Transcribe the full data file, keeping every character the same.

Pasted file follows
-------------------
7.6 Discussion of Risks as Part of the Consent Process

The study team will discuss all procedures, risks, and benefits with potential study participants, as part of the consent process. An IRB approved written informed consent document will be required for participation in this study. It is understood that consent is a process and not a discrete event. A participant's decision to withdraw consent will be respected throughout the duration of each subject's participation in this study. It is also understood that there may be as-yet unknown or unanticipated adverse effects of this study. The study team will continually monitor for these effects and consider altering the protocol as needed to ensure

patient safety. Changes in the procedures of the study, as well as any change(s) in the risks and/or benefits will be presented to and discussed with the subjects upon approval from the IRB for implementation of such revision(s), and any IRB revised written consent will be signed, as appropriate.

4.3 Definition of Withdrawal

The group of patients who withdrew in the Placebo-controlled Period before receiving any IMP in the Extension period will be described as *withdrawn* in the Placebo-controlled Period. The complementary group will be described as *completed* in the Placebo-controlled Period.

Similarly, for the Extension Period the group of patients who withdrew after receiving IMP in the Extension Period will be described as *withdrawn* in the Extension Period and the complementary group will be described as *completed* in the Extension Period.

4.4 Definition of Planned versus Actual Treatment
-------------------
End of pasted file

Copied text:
7.6 Discussion of Risks as Part of the Consent Process

The study team will discuss all procedures, risks, and benefits with potential study participants, as part of the consent process. An IRB approved written informed consent document will be required for participation in this study. It is understood that consent is a process and not a discrete event. A participant's decision to withdraw consent will be respected throughout the duration of each subject's participation in this study. It is also understood that there may be as-yet unknown or unanticipated adverse effects of this study. The study team will continually monitor for these effects and consider altering the protocol as needed to ensure

patient safety. Changes in the procedures of the study, as well as any change(s) in the risks and/or benefits will be presented to and discussed with the subjects upon approval from the IRB for implementation of such revision(s), and any IRB revised written consent will be signed, as appropriate.

4.3 Definition of Withdrawal

The group of patients who withdrew in the Placebo-controlled Period before receiving any IMP in the Extension period will be described as *withdrawn* in the Placebo-controlled Period. The complementary group will be described as *completed* in the Placebo-controlled Period.

Similarly, for the Extension Period the group of patients who withdrew after receiving IMP in the Extension Period will be described as *withdrawn* in the Extension Period and the complementary group will be described as *completed* in the Extension Period.

4.4 Definition of Planned versus Actual Treatment